Certain attributes of the universal “art cinema” language are often cynically deployed by festival titles to create a patina of respectability, among them––a Brechtian, observational camera; absence of a musical score; realistic settings; and sober, naturalistic acting. Stonewalling is a staggering demonstration of how these techniques when artfully used, can capture life with stunning, eye-opening verisimilitude. A tale of a working-class young woman’s unwanted pregnancy becomes a window through which we get an unvarnished peek at contemporary China. What we see doesn’t so much highlight our cultural differences but a shared collective human experience.

Stonewalling premiered at the 2022 Venice Film Festival in the Giornate degli Autori sidebar. It was released in the United States by KimStim.

9. The Iron Claw (Sean Durkin)

A Bressonian restraint permeates Sean Durkin’s third film, a gripping portrait of the ruinous family history of the Von Erich wrestling dynasty––a tale of fathers and sons; and the societal demands of masculinity: external, emotional, and psychological. Durkin guides us through mounting family disasters without sensationalism, and with graceful filmmaking that shows more ambition than your average American indie, even the ‘awardsy’ kind. Anchoring it all is a career-best performance by Zac Efron, not often afforded dramatic opportunities. Efron turns what could’ve been a vain, performative feat of bodybuilding, into an astounding, physical portrait of masculine hurt and anguish.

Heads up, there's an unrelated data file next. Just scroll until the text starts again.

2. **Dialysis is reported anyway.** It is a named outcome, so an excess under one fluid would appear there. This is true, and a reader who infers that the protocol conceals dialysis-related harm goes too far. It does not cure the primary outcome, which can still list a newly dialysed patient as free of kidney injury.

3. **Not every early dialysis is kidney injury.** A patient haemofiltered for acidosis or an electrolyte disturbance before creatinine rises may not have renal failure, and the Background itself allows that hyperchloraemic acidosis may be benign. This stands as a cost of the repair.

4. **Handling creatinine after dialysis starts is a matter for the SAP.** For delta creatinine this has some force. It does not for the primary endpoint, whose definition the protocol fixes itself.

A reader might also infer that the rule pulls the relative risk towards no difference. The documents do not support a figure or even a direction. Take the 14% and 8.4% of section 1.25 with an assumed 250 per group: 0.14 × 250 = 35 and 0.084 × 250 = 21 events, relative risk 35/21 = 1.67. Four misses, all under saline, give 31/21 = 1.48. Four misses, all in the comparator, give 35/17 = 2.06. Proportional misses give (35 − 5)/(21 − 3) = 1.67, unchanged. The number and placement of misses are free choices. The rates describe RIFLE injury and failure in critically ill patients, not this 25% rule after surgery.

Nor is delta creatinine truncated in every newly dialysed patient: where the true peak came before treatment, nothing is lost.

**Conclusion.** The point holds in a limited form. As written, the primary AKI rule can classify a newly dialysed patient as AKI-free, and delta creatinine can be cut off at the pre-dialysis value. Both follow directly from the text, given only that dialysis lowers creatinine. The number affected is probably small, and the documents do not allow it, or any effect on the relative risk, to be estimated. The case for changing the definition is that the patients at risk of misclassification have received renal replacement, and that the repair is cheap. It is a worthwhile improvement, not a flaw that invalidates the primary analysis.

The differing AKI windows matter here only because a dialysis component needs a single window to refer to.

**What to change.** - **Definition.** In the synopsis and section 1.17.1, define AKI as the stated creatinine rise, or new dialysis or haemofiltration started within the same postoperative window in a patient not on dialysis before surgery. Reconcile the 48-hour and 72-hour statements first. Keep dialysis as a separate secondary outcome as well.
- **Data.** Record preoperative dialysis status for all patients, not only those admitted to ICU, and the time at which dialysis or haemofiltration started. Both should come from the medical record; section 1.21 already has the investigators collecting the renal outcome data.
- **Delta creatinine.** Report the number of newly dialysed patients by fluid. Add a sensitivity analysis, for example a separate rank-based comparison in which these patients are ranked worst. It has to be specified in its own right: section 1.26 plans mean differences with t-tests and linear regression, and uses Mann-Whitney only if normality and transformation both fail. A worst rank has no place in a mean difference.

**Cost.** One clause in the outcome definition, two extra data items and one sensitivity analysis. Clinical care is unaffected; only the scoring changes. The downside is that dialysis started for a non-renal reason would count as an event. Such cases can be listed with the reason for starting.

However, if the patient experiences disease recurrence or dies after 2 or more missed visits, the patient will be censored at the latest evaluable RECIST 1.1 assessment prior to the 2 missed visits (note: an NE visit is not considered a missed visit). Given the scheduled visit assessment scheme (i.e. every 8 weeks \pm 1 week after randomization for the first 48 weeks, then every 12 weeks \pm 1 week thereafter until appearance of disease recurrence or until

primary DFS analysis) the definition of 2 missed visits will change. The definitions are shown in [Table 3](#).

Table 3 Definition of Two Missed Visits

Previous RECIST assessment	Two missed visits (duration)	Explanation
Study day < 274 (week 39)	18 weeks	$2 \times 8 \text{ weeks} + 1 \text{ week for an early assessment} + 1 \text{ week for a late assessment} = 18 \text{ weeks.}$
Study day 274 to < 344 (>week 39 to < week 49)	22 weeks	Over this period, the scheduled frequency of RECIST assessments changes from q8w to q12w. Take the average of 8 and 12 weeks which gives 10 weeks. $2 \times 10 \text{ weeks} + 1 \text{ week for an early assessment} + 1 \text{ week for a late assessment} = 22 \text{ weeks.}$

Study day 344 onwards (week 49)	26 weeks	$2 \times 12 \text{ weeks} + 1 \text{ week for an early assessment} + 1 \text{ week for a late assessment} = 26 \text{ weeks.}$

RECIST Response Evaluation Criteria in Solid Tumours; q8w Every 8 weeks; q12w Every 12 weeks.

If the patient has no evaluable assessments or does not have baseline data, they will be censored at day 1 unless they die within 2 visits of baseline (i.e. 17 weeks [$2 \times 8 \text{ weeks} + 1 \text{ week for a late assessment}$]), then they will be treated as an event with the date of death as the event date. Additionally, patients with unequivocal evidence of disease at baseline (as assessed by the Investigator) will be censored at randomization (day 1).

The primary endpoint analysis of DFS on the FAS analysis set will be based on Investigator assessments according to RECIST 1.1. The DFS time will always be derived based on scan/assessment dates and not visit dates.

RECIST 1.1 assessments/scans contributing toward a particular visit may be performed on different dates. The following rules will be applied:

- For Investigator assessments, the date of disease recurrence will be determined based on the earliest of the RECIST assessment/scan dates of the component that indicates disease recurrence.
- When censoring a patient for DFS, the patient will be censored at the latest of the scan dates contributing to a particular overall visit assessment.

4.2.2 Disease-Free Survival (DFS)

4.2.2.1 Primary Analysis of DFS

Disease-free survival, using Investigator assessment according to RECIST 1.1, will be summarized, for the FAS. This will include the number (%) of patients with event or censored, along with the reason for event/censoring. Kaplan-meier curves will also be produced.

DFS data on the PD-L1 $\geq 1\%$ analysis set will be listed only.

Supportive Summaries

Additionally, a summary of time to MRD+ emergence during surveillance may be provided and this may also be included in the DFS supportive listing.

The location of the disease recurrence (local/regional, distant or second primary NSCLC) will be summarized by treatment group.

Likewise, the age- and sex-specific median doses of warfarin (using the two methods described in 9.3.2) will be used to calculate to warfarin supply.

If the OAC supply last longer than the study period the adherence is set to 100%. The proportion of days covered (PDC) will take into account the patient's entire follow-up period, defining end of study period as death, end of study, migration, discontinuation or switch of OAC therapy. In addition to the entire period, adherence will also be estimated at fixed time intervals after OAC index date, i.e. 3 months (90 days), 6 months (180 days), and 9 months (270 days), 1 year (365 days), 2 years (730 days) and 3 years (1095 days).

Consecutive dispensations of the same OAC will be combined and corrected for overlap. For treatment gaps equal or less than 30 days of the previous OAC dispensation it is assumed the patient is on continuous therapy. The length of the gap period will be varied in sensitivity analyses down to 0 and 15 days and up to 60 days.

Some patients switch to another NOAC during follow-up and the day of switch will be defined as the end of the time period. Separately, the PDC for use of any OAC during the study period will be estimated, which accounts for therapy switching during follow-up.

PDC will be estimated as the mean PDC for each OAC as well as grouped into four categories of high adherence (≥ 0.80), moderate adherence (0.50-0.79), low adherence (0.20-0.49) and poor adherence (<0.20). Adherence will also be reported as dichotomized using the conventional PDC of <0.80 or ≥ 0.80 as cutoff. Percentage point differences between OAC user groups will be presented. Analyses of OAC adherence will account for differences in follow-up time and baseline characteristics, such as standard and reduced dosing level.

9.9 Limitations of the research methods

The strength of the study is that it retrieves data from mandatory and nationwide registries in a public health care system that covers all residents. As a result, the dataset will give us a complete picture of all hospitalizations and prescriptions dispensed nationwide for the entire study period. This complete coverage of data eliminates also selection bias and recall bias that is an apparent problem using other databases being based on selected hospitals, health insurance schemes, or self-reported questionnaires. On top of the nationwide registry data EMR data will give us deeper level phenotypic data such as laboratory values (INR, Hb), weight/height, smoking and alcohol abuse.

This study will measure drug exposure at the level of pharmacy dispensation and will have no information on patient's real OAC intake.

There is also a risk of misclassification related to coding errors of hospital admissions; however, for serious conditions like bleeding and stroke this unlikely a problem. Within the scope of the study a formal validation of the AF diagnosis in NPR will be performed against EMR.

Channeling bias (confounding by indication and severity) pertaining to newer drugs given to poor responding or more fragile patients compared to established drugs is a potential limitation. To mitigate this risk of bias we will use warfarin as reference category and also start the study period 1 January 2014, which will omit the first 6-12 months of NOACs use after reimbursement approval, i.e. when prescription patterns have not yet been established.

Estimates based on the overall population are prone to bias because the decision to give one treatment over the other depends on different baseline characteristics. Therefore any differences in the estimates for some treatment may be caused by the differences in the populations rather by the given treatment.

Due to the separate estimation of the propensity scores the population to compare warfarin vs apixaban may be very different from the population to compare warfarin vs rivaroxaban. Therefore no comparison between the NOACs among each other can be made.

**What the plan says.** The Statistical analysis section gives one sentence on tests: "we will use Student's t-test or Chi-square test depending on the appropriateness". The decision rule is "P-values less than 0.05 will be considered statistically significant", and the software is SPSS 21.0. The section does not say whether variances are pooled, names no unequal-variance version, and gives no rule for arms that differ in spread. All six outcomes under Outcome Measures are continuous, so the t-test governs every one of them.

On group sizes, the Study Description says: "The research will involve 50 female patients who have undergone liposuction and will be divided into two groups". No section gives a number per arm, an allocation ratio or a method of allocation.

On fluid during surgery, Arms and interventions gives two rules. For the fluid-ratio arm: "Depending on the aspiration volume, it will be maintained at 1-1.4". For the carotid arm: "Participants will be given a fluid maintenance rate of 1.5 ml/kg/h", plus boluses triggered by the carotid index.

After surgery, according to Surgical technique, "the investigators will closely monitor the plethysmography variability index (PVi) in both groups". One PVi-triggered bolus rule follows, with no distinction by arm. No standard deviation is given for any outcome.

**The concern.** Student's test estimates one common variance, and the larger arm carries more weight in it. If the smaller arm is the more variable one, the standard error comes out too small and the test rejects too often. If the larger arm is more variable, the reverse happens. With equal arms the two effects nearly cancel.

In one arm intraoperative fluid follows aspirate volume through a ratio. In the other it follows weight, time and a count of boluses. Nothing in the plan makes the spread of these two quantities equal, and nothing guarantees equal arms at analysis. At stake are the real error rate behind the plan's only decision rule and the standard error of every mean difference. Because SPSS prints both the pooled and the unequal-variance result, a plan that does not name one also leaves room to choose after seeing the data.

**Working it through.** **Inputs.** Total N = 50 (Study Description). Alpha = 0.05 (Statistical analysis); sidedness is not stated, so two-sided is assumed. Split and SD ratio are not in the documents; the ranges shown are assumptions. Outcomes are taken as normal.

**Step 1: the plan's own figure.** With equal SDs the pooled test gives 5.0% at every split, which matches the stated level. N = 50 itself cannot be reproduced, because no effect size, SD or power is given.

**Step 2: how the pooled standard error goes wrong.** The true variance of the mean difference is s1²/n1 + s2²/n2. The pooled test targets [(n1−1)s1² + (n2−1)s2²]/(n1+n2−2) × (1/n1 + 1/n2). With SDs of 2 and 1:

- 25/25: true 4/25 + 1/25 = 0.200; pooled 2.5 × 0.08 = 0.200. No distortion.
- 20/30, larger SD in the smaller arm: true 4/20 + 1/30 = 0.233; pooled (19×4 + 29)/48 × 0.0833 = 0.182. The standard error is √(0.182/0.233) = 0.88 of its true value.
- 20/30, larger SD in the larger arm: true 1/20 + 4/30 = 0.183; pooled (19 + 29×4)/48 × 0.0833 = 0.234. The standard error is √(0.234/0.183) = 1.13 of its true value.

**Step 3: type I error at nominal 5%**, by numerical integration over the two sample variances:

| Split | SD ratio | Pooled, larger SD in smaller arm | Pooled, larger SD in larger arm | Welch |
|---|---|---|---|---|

The Iron Claw was released in the United States by A24.

8. Godland (Hlynur Pálmason)

One of the visual spectacles of the year, Godland is primed to reshuffle audiences’ dream holiday destination lists and decisively push Iceland near the top. It tracks a fictional Danish Lutheran priest, ostensibly on a mission to build a church in 19th-century Iceland but also to photograph its landscapes and people. Pálmason uses the photographic theme to capture the most stunning nature footage you are likely to see outside of an IMAX doc––on pristine 35mm film no less. Godland is no empty spectacle though and its tale of cultural alienation and moral corruption is as beguiling as its memorable images.

Godland premiered at the 2022 Cannes Film Festival in the Un Certain Regard sidebar. It was released in the United States by Janus Films.

7. Four Daughters (Kaouther Ben Hania)